portrait of Daniel Clowes
(Brian Molyneaux / Fantagraphics Books)

In Monica’s trajectory are some parallels to Clowes’s own life. He’s arguably the most famous alternative cartoonist of his generation—as in, someone who didn’t make their name drawing superhero comics. But, as he told me in a recent video interview, he knows how ephemeral recognition can be, and that understanding informed Monica’s maturation. “You’re around studio heads and people who have private chefs, and you start to think, What would it be like if I were them?” he said, of his brushes with this kind of perspective-altering accomplishment. “It feels very terrifying, very identity-fracturing—so imagining myself on a different tier, it’s almost like her success is nonsensical.” As a result, Monica seems to have no doubts about walking away from her material comforts to track down her parents and unpack the tumult of her early years.

This acclaim can also be extremely relative: Clowes has been able to support himself as an artist, but he is very aware that the comic books he makes are still a niche medium. (In a 2015 interview with The Comics Journal, he said that he had never met another adult who knew his work: “I spend a lot of time with sort of average educated people, like the parents of my son’s friends, and they have no idea what I’m talking about when I try to tell them what I do.”) His success, he told me, “feels very nuts and bolts, as opposed to that kind of oddness that must happen when you make a living the way [Monica] is.”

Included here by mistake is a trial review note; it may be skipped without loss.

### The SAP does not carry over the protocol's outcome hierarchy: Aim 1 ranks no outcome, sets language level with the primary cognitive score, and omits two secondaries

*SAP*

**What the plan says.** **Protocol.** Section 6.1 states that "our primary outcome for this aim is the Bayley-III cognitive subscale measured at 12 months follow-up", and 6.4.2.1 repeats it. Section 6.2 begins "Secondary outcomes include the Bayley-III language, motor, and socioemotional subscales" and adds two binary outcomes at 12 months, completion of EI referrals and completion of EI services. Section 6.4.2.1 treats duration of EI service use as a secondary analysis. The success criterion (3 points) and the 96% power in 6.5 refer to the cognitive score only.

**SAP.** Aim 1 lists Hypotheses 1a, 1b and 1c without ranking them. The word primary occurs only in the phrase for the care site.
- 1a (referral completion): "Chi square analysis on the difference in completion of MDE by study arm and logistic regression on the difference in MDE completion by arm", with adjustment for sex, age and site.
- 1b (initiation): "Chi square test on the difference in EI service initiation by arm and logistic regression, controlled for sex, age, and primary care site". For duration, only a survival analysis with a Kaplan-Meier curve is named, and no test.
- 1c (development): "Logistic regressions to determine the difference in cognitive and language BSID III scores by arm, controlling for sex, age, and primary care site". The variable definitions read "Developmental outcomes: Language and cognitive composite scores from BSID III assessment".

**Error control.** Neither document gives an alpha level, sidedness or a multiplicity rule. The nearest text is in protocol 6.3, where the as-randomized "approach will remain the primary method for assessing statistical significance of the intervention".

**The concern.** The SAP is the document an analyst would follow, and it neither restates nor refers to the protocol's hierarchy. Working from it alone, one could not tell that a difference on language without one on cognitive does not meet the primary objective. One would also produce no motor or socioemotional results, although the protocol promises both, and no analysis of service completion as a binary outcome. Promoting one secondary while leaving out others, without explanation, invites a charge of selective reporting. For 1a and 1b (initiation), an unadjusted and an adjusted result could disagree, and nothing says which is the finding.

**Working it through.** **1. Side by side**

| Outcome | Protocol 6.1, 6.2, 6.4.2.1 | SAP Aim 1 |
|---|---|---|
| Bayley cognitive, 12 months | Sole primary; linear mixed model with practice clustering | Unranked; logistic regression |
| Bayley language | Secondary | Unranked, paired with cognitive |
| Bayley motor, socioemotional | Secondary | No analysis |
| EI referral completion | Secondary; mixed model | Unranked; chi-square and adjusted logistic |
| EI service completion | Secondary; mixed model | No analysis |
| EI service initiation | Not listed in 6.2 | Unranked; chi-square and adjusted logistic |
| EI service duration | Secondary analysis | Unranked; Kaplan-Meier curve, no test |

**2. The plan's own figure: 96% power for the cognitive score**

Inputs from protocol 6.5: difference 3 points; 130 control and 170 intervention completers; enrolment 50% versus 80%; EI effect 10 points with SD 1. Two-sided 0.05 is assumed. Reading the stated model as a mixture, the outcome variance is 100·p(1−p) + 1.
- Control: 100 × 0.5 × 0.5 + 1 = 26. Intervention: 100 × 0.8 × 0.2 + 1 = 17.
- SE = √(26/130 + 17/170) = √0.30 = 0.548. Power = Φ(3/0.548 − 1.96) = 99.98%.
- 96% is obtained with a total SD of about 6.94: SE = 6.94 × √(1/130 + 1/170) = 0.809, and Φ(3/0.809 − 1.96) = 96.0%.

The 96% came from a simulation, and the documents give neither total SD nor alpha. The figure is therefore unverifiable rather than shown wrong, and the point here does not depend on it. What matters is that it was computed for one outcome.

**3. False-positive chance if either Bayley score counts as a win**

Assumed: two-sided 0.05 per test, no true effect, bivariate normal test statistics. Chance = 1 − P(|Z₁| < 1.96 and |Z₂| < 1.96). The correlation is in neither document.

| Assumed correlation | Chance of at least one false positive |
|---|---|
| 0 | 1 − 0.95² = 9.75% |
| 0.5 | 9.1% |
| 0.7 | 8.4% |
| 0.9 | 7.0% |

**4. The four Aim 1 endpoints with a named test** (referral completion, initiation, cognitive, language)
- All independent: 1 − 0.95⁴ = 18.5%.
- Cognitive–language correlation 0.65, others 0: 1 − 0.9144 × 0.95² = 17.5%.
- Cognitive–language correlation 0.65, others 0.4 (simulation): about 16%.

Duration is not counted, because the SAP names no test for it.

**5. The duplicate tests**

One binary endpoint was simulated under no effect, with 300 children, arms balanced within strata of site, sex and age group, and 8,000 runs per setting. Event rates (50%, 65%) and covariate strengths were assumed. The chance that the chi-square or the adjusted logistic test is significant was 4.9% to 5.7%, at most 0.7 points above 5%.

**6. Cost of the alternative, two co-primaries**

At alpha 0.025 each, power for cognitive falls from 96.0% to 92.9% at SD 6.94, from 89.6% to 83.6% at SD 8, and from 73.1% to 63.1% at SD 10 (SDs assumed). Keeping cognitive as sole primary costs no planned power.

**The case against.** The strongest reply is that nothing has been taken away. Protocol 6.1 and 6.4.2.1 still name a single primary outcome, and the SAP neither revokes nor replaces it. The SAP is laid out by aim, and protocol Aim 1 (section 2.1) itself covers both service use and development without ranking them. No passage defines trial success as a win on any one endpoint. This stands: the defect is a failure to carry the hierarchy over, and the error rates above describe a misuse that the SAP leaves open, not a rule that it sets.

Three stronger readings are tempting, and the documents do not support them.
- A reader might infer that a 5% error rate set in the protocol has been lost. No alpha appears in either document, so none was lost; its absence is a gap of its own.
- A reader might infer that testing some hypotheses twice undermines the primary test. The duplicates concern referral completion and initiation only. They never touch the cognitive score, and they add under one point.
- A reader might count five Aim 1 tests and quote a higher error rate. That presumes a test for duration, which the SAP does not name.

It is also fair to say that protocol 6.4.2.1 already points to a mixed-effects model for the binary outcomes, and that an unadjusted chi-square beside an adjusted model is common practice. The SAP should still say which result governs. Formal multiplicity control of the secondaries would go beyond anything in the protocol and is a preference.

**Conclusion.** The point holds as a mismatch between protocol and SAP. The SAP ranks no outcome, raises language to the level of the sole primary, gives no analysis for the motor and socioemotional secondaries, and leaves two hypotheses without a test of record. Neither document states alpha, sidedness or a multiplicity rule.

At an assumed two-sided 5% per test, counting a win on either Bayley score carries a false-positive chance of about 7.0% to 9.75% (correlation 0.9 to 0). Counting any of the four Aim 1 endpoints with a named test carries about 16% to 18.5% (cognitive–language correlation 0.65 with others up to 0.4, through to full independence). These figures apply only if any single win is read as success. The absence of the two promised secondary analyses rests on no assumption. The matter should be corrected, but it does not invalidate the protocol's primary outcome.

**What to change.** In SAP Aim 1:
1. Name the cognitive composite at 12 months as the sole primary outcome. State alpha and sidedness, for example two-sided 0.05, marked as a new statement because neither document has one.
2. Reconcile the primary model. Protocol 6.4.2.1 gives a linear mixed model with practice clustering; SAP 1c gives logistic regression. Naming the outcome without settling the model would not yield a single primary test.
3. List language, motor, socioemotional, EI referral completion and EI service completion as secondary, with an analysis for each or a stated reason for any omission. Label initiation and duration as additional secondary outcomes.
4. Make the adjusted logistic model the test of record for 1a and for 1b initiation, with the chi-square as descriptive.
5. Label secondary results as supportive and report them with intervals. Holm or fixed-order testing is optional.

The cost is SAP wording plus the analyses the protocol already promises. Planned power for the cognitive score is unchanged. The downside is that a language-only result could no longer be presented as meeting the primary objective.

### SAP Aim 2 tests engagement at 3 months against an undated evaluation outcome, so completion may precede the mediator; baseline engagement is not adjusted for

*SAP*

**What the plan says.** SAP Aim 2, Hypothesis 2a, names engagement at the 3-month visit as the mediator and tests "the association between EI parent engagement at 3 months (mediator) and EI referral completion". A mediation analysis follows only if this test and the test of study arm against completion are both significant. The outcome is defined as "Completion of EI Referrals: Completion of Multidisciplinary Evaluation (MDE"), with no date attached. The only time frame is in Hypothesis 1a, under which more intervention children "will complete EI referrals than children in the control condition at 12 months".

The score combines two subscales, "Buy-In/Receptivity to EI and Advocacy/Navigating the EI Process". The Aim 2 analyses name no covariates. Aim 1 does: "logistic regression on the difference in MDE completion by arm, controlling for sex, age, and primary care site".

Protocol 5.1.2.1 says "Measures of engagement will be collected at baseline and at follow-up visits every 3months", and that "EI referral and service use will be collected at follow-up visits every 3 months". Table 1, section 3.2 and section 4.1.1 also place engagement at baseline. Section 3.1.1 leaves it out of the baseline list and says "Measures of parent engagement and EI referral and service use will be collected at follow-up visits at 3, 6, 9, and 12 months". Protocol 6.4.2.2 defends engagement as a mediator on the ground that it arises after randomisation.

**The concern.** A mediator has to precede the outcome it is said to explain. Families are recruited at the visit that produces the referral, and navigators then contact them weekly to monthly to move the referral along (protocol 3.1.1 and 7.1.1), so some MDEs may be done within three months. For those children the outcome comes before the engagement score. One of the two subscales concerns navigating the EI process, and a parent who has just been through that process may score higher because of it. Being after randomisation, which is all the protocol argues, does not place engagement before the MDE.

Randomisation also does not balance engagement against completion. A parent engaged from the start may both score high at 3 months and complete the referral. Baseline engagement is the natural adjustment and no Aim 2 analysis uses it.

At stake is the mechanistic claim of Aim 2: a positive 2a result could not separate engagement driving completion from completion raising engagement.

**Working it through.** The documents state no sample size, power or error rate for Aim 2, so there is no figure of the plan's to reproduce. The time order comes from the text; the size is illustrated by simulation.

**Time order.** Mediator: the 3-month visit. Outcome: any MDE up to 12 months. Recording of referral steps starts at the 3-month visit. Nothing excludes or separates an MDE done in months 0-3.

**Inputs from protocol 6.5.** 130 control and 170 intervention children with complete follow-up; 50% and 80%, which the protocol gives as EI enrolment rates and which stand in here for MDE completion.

In 2002, Clowes earned an Academy Award nomination for co-writing the screenplay for the film adaptation of Ghost World (with the director Terry Zwigoff). But he has almost exclusively stuck to comics rather than writing novels or transitioning into film and TV, as many other comic-book writers and artists have done. And although producing a comic book generally involves a range of discrete tasks—a typical comic might credit a writer, an artist, an inker, a colorist, and a letterer—Clowes remains responsible for every aspect of his work. For this, he credited his early engagement with the comics of Robert Crumb, who also exerted this method of total control. “I thought, That’s what you have to do—you have to be transmitting something into the world that is completely yours,” he said. “To me, if it has any value, it’s in getting to see the world through somebody’s vision, and not through the diluted vision of several people.”